The whole business felt unbalanced for someone without enough access. Were I to have a team to test with, perhaps the card availability and practice would present itself. But going in solo, or perhaps with one friend, would be a daunting task on several preparatory levels that lead to the same perfunctory end.

And that’s when I discovered the alternative.

This third party program**, introduced to me via whispers on twitter / facebook among the competitive grinders I follow, made mention of the entire BFZ set available to both draft and build standard decks with a mere days after it’s full spoiler posted online. Some even bragged over it, ridiculing WoTC for taking their glacial pace with regards to getting the set running on MTGO. I looked it up and read about it on their website. It seemed too good to be true. A rules-enforced Java-based program where I could find players available all over the world to play every format, with all the cards across the history of Magic, and for FREE!? I downloaded it, installed it, and within minutes I was putting together decks.

The program is intuitive, smooth, and did not clog up my processing power. It was a gift. How did I not know about this beforehand? Why was I so focused on MTGO only? How many others used this program?

It turned out, as I drafted and played BFZ standard, to be more than you’d think.


Conveniences and economics nonwithstanding, the real appeal has been the ease of developing an understanding of the limited format and brewing ideas for standard while playing against other, like-minded people. Sure, the hardcore MTGO community at large does not exist here, but I don’t expect them to. What I expect instead are the people who need to craft ideas before big events with an unknown metagame. For instance, the SCG event this weekend features BFZ Standard. It’s the first coming out party for a new format, and everyone is going to be paying attention to what decks and cards perform well. If I planned to go, to get myself on a plane to compete, it would behoove me to have done adequate preparation if I intended to win. The card availability isnt’ the issue. It’s the crafting of ideas. The edge of understanding just a little more what cards matter.

MTGO does not give you this option, but the program in question absolutely does. And had I plans to travel for this event, I would have a solid idea by now of what deck(s) I would be evaluating going into the tournament. Down no other avenue do I have the same access to refine my ideas, and without any financial investment.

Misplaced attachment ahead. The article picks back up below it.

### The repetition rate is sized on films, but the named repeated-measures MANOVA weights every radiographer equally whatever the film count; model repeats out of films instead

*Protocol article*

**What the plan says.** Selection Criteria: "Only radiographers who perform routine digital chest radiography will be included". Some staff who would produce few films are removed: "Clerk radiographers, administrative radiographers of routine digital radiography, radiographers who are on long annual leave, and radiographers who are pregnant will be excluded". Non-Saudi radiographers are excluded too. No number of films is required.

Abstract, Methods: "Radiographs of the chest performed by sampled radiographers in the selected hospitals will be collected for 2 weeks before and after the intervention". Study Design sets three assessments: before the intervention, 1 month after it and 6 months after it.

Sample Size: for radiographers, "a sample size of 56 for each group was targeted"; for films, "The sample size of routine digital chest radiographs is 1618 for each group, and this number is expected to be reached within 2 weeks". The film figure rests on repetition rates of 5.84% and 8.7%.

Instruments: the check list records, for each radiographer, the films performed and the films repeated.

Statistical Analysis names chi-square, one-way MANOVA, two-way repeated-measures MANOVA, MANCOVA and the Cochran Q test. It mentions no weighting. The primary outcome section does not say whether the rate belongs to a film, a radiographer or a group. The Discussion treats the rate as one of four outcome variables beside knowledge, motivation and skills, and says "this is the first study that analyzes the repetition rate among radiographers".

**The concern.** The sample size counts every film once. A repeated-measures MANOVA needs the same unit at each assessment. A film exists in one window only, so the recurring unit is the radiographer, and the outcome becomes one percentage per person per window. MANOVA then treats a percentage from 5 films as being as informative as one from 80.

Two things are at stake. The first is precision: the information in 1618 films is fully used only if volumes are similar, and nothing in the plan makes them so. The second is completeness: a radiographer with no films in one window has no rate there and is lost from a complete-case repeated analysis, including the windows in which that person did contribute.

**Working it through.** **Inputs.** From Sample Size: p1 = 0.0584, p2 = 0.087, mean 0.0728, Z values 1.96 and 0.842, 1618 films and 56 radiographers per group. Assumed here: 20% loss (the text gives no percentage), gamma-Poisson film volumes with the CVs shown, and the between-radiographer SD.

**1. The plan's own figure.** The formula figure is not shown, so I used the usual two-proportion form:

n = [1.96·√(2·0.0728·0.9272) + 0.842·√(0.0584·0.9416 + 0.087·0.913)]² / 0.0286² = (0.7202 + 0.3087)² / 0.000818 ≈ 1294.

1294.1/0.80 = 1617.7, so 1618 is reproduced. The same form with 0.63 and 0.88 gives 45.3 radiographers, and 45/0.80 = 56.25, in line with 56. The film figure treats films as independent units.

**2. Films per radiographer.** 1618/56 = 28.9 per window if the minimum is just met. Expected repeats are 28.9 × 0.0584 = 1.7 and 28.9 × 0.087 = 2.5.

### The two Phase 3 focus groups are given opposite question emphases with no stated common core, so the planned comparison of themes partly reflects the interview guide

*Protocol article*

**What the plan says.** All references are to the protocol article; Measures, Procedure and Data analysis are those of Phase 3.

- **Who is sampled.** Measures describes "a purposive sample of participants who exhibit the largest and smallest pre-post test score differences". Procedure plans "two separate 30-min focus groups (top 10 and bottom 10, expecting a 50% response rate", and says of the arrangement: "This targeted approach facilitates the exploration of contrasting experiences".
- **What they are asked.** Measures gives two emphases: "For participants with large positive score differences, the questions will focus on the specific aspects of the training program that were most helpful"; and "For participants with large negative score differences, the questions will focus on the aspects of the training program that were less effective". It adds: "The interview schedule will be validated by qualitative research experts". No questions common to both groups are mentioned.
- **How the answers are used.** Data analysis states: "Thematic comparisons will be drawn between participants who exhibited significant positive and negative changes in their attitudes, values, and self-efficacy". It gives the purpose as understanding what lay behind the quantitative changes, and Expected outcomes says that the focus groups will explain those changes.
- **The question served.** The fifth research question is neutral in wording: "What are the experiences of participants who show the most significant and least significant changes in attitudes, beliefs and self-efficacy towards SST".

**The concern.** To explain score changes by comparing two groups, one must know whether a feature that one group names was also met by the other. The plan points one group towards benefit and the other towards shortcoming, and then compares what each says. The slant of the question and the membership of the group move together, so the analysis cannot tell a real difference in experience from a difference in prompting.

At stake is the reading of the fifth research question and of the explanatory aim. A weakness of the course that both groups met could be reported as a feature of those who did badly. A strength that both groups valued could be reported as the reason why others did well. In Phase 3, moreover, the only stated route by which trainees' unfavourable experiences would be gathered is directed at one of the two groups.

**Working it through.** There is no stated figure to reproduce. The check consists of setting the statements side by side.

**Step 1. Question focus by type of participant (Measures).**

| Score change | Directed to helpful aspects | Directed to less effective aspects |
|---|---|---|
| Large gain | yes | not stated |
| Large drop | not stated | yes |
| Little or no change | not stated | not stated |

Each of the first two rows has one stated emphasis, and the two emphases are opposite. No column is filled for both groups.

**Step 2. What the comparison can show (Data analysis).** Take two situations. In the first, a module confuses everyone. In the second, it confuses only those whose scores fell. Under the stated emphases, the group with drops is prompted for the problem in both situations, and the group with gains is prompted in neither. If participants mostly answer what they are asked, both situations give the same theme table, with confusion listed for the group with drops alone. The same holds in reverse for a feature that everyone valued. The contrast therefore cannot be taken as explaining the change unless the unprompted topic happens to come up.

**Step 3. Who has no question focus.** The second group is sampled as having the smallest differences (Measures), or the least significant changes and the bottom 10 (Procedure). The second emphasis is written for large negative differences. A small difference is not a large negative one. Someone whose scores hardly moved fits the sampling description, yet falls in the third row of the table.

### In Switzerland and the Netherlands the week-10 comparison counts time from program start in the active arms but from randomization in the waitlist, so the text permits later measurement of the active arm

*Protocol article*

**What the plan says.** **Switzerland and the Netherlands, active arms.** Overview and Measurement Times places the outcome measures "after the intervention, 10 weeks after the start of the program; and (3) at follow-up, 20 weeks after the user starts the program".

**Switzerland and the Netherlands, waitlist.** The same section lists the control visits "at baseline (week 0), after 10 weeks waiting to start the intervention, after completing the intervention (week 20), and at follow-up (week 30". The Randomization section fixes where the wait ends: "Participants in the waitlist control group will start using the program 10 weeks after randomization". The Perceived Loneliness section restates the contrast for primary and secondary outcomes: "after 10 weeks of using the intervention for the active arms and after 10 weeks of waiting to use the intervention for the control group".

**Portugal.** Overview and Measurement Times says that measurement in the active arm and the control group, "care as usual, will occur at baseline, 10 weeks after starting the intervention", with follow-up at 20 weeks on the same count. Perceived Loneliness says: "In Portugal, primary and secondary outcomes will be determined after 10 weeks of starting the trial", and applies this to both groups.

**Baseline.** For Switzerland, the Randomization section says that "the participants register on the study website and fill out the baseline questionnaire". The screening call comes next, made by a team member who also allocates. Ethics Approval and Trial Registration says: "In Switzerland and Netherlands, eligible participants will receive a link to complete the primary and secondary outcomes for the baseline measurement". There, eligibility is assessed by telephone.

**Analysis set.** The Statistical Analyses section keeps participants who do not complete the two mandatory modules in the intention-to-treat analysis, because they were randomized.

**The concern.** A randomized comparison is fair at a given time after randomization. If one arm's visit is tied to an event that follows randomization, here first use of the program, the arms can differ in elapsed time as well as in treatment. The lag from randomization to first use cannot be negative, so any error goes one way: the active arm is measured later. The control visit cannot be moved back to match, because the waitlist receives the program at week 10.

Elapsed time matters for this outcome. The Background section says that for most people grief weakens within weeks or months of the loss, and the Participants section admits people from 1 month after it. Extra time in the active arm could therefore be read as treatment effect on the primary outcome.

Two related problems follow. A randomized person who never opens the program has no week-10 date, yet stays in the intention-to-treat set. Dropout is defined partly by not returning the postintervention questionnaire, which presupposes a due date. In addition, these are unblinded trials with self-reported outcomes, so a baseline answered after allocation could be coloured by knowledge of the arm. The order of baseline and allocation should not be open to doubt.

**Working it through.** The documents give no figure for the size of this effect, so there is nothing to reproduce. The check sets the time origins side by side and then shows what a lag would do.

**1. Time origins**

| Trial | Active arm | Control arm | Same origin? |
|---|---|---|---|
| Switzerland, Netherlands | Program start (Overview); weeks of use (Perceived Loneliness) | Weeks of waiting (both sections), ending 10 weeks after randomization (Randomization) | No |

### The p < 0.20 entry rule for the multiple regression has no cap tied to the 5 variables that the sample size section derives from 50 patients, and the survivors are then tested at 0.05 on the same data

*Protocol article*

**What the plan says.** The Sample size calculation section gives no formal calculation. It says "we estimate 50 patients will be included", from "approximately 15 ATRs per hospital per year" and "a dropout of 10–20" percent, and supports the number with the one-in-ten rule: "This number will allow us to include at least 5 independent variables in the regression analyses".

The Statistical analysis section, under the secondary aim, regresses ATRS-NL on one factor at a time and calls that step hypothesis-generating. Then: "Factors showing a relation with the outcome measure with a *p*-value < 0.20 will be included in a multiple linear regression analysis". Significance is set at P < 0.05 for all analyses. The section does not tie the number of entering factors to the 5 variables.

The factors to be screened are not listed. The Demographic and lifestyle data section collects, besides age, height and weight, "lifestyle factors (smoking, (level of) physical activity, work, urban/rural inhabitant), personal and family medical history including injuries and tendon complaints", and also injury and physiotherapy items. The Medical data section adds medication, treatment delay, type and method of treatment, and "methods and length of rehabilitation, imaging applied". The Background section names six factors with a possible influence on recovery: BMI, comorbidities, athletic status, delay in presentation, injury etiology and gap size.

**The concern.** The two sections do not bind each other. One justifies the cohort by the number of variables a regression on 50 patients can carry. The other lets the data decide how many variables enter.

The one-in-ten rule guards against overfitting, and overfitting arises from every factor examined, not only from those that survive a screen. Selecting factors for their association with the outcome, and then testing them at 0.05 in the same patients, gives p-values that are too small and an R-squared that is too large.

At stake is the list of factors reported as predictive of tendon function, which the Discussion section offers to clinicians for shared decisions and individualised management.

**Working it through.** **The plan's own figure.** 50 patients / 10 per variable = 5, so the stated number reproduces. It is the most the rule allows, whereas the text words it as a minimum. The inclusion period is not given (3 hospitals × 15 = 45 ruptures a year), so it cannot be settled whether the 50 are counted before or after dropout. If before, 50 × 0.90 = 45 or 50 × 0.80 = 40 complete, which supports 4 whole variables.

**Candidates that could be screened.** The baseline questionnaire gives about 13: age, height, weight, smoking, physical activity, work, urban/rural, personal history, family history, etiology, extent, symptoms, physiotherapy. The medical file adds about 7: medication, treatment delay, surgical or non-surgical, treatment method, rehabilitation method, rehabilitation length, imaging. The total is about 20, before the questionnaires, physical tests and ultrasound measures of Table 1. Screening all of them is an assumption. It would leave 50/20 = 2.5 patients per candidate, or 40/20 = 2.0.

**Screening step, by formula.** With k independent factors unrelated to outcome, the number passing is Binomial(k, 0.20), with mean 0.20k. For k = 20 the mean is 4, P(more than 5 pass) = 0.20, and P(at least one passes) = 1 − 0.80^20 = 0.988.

The biggest heartbreak, in case you haven’t put these pieces together, is that the discovery of this program actually drives me further from MTGO. And that’s disappointing because I would be interested in supporting the official program and joining the ranks of hardcore grinders. Hell, i’d even consider starting up a Twitch stream next year if I get a new computer that can handle MTGO. I hate PC’s and prefer Mac’s, but I would make the change if it was reasonable. But is it?

As it stands, no. I have no actual reason to join MTGO until something changes fundamentally. This program allows me to sidestep everything that’s wrong with it — the non-Mac compatability, the buying of digital objects, the delayed pace of updating the card database when a new set drops — by sacrificing the player pool and potential prizes. So it serves me in every way I want it to, except that I cannot stream… which is fine, ultimately, because that’s a big commitment in of itself.


Recently, fellow Hipster Zac Clark wrote an interesting proposal on shifting the fundamental structure of MTGO to subscription-based service instead of the current financial commitment structure. If something like this were ever to happen, I could be converted and play MTGO. Because as it stands, I do not believe the investment is worth the cost. It doesn’t serve to the delayed new releases of sets, but at the very least I could play existing formats with a wide player pool! And, if these alternative programs grow in popularity at all, perhaps the structure of MTGO will change in order to retain users. Maybe i’m stubborn, but I can only see it as further growth, and for the betterment of the game.

If Apple, one of the landmark companies in human history, develops Apple Music from the Itunes store — a subscription based service over a pay-per-song model — then i’m convinced MTGO can shift its operations and maintain a cash flow adequate to survive. This may be ignorant of me to assume, because I am far from knowing much about these business models, but the outside looking in has quite the view.

**I will not mention the name of this program publically.  

Derek Gallen lives and writes in Brooklyn, New York.